Sunday, September 7, 2008

Three Discoveries

1. RVers are not like me, even though I am one.

I've come to see my Vantasy as something which is not quite like a trip in an RV, but somewhere in the grey area between that and a truck driver's pounded out route across the US. Vanta C, which is secretly an RV disguised as a van, has more amenities than a big rig, and more sex-appeal than the giant, shiny and new RVs that the old folks drive. Fitting into one of these two communities would be helpful to Vanta C, as she would benefit from the insider secrets shared within them. Unfortunately, neither community is a good fit and she is out there on her own, learning as she goes, making up her own rules.




I've found as I've begun to cross the big ol' west that I have very little in common with those other recreation-seeking folks in luxury RVs. Usually older, the RV driver demands amenities like working plumbing, a working refrigerator, and full hook-up sites at kampgrounds. They expect their rig to FUNCTION, and when it doesn't, they take it to Camping World and have someone fix it. They are free, essentially, to enjoy their homes on wheels and the beautiful desert scenery in air conditioned comfort.

The trucker, on the other hand is a mechanic. He monitors the fluids of his rig daily, isn't afraid to get his fingers dirty, and uses engine grease to slick back his rarely-washed hair. He parks on the side of the road and sleeps for free, spending his per diem on McDonald's breakfasts and showers at the nearest truck stop. It's all about speed with the truckers. They need to be where they need to be; no time for pictures.

When I can't figure out how to fill Vanta C's water tank, the RVers can't help me. They haven't seen a vehicle so old since they took Judy to the school social and drove her up to lookout point to get fresh. They have no information on finding free, quiet parking spaces to camp for the night or places to find a shower. The truckers are a better source of info like that, but to be perfectly honest, I'm scared of them. All I can imagine are dirty old men who haven't had sex in weeks, staring at my tits and calling out over CB channel 19 for their trucker buddies to watch for me. Plus, when it comes to parking Vanta C, I want to get off the beaten path a bit and no trucker can help me there.

2. People will surprise me

My dear readers, one thing you should know is that your country, the U-S-of-mutha-effin'-A, is full of amazingly generous and thoughtful citizens. It's easy to get divided, to vilify one group or another because they vote differently, or pray differently, or screw differently, but we Americans are pretty cool for the most part. I get lonely on the road sometimes. I eat meals out of cans and poop in a different toilet every day. I spend hours with no one to talk to except Ralgh, and he found my earplugs so he doesn't even listen to me anymore.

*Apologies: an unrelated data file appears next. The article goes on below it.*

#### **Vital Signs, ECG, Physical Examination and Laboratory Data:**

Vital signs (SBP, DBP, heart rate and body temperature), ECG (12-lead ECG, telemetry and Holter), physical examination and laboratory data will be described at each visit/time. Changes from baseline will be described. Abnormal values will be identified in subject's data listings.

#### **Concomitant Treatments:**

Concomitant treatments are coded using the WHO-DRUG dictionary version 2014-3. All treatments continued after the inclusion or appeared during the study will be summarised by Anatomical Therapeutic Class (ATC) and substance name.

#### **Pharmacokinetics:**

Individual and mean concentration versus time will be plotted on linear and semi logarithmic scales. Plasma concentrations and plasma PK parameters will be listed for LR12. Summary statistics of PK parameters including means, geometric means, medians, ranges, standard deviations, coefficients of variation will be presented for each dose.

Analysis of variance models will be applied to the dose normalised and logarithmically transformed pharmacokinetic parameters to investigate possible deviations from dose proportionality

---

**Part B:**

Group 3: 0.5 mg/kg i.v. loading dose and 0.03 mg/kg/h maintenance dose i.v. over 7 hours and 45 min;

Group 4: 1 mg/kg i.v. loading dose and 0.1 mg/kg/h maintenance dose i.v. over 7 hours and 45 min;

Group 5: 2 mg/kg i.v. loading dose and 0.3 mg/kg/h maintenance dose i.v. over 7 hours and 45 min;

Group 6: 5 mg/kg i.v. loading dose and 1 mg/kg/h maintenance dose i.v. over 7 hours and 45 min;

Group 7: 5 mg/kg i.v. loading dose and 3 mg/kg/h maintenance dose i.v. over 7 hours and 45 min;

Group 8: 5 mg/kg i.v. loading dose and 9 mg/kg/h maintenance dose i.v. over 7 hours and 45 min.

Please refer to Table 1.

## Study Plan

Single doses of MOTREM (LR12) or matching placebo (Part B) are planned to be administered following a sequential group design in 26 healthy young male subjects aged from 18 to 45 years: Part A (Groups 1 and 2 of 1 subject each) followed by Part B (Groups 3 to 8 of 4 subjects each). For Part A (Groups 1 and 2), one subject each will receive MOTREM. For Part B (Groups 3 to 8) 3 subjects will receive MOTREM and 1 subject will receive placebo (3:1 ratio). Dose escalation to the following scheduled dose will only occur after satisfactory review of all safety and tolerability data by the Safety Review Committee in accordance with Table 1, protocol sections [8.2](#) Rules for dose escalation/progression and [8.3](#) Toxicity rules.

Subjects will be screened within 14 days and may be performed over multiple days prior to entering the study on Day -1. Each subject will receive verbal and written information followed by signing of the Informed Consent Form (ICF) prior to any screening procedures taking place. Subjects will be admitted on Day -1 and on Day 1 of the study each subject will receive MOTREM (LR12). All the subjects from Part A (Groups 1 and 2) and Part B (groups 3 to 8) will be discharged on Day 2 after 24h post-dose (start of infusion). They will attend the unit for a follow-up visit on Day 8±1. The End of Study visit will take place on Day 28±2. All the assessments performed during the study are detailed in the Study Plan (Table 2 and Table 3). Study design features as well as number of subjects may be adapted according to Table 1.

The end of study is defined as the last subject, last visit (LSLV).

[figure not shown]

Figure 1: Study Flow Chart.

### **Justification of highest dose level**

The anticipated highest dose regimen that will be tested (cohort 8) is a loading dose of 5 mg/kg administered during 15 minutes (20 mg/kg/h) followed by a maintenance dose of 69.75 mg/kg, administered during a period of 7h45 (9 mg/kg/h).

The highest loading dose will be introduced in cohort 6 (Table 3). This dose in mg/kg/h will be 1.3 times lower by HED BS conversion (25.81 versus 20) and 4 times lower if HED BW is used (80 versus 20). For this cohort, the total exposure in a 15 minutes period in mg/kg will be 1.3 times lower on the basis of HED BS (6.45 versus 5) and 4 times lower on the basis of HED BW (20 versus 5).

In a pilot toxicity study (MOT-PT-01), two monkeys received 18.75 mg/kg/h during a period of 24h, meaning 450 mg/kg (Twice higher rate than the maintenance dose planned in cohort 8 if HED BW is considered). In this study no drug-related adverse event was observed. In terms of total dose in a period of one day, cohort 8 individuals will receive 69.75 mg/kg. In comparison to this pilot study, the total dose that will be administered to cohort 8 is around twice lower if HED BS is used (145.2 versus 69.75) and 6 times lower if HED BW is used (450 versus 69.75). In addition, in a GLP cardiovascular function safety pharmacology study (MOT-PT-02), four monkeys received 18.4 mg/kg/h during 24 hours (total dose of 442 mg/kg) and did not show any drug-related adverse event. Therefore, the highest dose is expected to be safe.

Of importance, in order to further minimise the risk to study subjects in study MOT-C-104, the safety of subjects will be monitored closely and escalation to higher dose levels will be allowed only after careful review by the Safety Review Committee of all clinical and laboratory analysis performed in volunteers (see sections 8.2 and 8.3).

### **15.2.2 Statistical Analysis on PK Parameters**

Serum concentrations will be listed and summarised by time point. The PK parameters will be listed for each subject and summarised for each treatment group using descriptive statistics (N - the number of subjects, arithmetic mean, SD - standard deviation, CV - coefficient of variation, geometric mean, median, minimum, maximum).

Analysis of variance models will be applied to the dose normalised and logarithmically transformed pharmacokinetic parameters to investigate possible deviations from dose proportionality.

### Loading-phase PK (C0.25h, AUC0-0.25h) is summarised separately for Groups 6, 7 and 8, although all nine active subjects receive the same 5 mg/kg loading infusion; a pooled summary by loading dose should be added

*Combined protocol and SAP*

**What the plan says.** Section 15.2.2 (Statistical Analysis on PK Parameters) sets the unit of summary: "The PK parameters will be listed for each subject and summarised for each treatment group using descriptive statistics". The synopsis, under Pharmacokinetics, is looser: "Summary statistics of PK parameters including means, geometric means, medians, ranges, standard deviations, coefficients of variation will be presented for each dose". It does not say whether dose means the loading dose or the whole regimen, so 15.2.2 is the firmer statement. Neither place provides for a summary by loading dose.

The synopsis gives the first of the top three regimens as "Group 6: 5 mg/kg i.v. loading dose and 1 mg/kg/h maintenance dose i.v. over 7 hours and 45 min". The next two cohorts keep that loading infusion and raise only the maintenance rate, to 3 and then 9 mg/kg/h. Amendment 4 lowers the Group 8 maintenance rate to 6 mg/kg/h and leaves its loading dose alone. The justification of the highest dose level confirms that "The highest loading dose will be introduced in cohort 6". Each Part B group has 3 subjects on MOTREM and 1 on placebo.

Which is why I cherish my interactions with actual people so much. In Salt Lake, I was introduced to a couple who opened up their home, gave me a shower and a comfortable bed to sleep in, and a delightful meal. These people didn't know me from Shinola, but trusted me enough to let me and Ralgh into their home for two nights. On Sunday, I sat in a coffee shop next to a chatty young man with a colorful vocabulary, and later found myself on his porch eating a veggie-packed meal which he had cooked for me.




The food, the showers, and the bed were palpable delights, but the real gifts of these encounters were the moments spent learning about each other and the knowledge for me that people kick ass.

3. I will almost never be right in my expectations of a place.

When I rolled into Salt Lake yesterday, I expected to find women. Long-haired women wearing long skirts and being followed by seven children. This is supposed to be Mormon-land. Isn't this the place where people are all gettin' polyggy wit' it? I know I shouldn't believe everything that I hear, but I really expected this place to be a conservative freakshow. And it's not. I actually like Salt Lake.

And who would have thought that in Ely, Nevada I would find a raucous bunch of locals to sing karaoke with. They were quick to offer their driveways for the night, and they gave my Portland karaoke crew a run for its money.



Ely karakoers in rock solid form


Little dots on a road map betray nothing about a place or its people. I have a lot to learn about my expectations.



6 comments:

Kelly McNiece said...

*jealous sigh

You are far more adventurous than I friend.

SarahBear said...

Hey Eva! Very insightful! And your van looks great. This trip of yours is so exciting!

John Judy said...

Expectations are like the extra pair of shoes you bring with you on vacation. All they do is add weight, and they're rarely if ever useful.

justcruzn said...
This comment has been removed by the author.
justcruzn said...

I'm also amazed at the kindness of strangers when on the road...why should I be surprised though??? Hope our little donate will get you some gas or food (hopefully not gas from food) or good times. Larry says hi! John Judy I am stealing your quote!

FYI "donate" button doesn't work in this section.

LiveWorkDream said...

You're sorta right in that generalization about RVers, but we're not all like that, really. Some of us are young and even kinda cool, dammit! :)

If you're coming through Colorado, look for us in Denver over the next couple of weeks, we'll be glad to shatter those stereotypes.

I admire your courage in taking this trip on your own, with your pup of course. The longest solo road trip I ever took was when I rode my Yamaha Virago from San Francisco to Yellowstone. I was about to get married, and I knew if I didn't take that ride then, I'd never do it. I was right, I haven't traveled solo since. I'm so glad I took that trip, I'll never forget it.